Also in terms of batting skills, I agree with your view point. About bowling speeds though, I am not sure. I guess we would never know since there were no speed-gun statistics prior to the 1970s.

Amit

Neeran Karnik said...

Thanks Amit. Re. Nadal's domination... nobody's perfect, just "great" or even "greatest". So Viv was troubled by Chandra, Gavaskar by English swing bowling, Bradman by bodyline (which is routine today).

Re. bowling speeds, at least there hasn't been significant change in 30+ years (since Thommo clocked his 99mph). I feel the old-timers -- hardy folks like Larwood for example -- must've been in the 90-95mph range as well, like today's fastest bowlers.

EnGeetham aka "My Song!" said...

Neeran, good post... Re Nadal's domination, there are two views that I hold:
1) If you take the clay-courts out (where Nadal is a truly a specialist), the record is almost even - across grass (where it has become slower these days) and hard court.
2) I also think Nadal graph is rising, whereas Federer's is looking down from the peak; so the best of Nadal isn't playing the best of Federer (the same era problem)...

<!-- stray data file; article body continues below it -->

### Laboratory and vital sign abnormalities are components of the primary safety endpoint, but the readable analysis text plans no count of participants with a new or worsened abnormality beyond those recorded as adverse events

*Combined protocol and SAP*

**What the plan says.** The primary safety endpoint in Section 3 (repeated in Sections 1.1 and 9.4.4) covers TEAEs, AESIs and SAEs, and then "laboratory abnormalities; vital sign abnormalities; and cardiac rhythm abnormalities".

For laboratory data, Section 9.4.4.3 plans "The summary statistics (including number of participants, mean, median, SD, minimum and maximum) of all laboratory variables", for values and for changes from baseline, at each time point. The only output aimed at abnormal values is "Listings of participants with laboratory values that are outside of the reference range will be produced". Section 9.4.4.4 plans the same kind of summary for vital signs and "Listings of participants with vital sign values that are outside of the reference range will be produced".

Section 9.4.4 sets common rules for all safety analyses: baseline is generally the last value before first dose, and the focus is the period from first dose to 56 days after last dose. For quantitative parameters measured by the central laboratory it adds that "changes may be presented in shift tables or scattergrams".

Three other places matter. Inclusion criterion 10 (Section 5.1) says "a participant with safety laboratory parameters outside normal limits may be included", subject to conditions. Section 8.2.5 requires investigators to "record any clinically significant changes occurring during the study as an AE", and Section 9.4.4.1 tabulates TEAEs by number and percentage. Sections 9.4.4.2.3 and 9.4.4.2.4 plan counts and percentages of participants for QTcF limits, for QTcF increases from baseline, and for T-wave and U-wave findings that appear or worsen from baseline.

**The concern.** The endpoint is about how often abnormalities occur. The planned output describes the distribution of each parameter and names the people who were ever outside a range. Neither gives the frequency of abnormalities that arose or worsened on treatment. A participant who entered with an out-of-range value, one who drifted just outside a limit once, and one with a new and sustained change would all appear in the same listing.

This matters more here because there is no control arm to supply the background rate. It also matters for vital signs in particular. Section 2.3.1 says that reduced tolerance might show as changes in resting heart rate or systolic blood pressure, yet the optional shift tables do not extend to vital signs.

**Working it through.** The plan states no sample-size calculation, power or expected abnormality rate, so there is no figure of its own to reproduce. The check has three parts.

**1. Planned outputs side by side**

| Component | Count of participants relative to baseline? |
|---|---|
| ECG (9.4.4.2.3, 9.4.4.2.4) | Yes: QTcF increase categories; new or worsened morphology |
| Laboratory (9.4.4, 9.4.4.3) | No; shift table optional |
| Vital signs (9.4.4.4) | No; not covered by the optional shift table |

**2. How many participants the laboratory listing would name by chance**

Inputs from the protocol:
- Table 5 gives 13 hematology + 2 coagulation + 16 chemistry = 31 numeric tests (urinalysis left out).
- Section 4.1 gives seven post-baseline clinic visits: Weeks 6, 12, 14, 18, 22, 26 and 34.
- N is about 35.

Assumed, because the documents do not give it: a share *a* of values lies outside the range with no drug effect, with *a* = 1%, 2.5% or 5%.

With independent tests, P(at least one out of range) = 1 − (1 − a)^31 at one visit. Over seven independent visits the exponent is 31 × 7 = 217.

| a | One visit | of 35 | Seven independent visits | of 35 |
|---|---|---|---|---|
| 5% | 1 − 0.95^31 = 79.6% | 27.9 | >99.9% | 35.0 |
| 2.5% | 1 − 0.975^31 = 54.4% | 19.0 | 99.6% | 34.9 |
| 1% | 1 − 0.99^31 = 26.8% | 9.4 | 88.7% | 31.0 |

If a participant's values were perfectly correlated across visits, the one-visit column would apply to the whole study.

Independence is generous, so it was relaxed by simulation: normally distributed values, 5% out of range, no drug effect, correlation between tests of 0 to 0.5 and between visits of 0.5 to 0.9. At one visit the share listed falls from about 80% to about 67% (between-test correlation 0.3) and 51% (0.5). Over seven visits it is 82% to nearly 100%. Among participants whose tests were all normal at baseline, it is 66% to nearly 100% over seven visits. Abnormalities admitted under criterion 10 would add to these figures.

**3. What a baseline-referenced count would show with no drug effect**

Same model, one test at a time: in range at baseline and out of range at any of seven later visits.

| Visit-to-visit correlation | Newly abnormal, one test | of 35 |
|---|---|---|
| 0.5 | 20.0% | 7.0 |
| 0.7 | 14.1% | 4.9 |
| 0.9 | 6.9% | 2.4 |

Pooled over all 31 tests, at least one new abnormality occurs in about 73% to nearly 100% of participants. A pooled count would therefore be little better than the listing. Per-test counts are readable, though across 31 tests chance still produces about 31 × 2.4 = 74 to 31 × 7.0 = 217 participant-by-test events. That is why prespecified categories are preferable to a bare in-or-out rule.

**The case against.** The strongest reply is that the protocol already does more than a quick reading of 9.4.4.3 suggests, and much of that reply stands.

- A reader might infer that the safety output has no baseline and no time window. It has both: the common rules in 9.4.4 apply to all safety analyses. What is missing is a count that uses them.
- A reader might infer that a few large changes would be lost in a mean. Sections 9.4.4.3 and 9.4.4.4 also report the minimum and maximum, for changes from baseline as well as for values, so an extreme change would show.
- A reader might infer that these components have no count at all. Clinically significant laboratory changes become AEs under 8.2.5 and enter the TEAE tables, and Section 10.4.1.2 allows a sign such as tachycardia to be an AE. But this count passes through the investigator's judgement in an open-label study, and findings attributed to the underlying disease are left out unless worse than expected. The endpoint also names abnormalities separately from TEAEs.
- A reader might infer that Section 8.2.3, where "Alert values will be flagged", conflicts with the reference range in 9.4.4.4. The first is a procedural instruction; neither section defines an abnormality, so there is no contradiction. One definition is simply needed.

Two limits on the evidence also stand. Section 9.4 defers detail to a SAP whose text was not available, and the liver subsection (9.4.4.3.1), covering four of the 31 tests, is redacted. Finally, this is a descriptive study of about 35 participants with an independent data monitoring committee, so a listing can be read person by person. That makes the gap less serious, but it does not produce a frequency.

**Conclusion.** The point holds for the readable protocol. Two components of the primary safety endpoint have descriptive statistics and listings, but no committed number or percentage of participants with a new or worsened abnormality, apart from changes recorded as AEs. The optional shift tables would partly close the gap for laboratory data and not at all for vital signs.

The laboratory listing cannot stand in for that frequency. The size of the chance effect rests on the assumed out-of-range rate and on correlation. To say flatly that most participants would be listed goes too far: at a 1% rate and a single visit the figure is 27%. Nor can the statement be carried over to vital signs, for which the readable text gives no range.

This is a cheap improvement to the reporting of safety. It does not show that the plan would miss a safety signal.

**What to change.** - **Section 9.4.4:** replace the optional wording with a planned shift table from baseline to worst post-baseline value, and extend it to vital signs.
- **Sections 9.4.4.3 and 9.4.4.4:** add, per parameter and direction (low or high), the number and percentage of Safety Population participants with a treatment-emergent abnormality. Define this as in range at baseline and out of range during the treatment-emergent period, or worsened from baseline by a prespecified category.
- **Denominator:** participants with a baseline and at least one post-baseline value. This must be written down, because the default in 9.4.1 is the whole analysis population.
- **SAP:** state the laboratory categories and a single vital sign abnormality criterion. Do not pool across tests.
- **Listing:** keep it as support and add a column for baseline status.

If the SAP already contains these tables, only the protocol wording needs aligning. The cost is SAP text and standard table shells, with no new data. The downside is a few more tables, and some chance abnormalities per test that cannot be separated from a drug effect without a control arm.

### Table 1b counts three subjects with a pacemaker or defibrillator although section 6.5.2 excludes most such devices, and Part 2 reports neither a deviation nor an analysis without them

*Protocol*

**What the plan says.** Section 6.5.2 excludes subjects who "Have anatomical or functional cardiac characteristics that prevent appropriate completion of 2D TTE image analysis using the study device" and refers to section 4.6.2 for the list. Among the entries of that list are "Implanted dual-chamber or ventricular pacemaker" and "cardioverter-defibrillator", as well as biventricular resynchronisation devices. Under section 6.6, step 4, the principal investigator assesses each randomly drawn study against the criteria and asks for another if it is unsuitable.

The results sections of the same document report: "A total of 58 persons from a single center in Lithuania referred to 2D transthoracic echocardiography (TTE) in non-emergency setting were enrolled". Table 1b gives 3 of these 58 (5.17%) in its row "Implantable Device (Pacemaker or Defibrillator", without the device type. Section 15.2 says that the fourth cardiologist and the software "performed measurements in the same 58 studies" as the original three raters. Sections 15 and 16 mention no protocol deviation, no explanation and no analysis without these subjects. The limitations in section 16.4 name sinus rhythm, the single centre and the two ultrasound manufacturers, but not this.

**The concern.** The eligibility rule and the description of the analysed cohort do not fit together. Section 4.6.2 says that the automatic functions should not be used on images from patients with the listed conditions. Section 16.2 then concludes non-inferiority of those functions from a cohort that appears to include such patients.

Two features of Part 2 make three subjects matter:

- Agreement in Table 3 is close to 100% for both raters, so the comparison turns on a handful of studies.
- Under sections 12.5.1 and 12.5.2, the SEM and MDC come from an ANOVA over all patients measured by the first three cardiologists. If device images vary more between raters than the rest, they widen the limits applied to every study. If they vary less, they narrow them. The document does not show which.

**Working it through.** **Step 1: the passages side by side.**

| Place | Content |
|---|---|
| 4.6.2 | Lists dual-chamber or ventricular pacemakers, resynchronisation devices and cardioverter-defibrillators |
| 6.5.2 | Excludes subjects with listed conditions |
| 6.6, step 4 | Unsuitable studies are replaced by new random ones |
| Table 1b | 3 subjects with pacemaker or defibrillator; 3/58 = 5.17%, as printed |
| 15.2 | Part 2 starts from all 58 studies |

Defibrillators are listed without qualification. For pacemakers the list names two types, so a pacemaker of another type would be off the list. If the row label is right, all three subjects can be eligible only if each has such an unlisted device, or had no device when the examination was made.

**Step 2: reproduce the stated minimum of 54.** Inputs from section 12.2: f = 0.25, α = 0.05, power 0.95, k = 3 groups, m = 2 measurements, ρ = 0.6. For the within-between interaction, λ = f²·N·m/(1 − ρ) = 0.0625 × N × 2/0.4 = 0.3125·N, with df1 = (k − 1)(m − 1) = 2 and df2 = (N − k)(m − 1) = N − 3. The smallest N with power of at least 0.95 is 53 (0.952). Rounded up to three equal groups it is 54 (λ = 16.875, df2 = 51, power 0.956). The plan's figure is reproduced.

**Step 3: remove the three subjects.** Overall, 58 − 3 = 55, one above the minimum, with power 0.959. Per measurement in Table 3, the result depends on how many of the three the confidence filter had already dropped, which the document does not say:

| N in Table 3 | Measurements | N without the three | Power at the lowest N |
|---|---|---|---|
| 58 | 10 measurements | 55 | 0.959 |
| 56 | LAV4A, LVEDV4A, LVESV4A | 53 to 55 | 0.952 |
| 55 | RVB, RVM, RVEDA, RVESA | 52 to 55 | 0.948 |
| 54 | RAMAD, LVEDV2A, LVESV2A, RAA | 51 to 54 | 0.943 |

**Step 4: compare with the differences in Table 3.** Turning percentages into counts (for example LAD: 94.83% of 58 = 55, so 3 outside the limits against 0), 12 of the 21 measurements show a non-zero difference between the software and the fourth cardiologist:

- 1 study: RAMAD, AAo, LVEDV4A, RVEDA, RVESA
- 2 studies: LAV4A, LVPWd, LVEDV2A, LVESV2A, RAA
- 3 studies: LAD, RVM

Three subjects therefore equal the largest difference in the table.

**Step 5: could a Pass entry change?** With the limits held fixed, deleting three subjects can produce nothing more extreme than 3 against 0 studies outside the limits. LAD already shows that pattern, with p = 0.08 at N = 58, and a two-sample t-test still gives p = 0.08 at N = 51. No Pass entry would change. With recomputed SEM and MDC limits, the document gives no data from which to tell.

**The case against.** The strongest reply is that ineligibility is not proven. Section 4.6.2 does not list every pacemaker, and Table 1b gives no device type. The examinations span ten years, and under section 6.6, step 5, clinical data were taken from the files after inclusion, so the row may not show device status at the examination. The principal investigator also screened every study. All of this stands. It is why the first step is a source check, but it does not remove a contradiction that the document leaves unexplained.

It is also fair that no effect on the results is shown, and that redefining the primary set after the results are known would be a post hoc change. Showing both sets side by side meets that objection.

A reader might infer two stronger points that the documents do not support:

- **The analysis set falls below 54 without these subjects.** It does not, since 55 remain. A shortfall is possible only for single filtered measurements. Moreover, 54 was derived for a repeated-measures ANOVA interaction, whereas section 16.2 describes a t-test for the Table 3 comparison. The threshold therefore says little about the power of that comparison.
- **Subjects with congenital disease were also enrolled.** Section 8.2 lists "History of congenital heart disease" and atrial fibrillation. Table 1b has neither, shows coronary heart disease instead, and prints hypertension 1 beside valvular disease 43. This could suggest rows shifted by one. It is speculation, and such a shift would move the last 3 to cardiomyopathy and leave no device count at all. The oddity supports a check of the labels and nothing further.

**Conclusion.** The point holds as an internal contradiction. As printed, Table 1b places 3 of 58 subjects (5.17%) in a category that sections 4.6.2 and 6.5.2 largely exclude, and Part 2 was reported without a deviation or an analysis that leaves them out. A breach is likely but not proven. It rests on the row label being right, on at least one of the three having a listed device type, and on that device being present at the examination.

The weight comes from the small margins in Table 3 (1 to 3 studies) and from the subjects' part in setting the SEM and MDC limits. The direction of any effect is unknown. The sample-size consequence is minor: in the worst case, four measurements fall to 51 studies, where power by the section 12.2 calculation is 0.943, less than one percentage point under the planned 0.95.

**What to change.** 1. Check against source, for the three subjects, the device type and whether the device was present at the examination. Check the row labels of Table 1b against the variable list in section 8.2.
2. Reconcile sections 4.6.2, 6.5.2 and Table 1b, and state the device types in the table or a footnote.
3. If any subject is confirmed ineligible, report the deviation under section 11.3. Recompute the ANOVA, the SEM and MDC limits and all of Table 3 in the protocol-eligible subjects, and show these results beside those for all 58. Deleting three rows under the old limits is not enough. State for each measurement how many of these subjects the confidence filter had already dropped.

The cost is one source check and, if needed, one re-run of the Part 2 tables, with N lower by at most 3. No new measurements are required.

In any case, i tried to a mathematical compare of Fedex vs Sampras in my blog...

http://thegoodblahg.blogspot.com/2008/11/genius-vs-genius-who-is-better.html

- gautham -

Neeran Karnik said...

Thanks Gautham. Interesting analysis but one that inherently ignores 'style' of course :) In style terms, I have a personal preference for Federer over Sampras, and of course McEnroe over Borg.

EnGeetham aka "My Song!" said...

Neeran: Yep, I tried to keep my personal preference and subjective params out...
I used to love Sampras' serve-volley and the precision and power with which he'd do that. However, for the whole story on serve and volley for grace and beauty - nothing to beat seeing Edberg play - it was poetry, right from his service and his balletic movements at the net...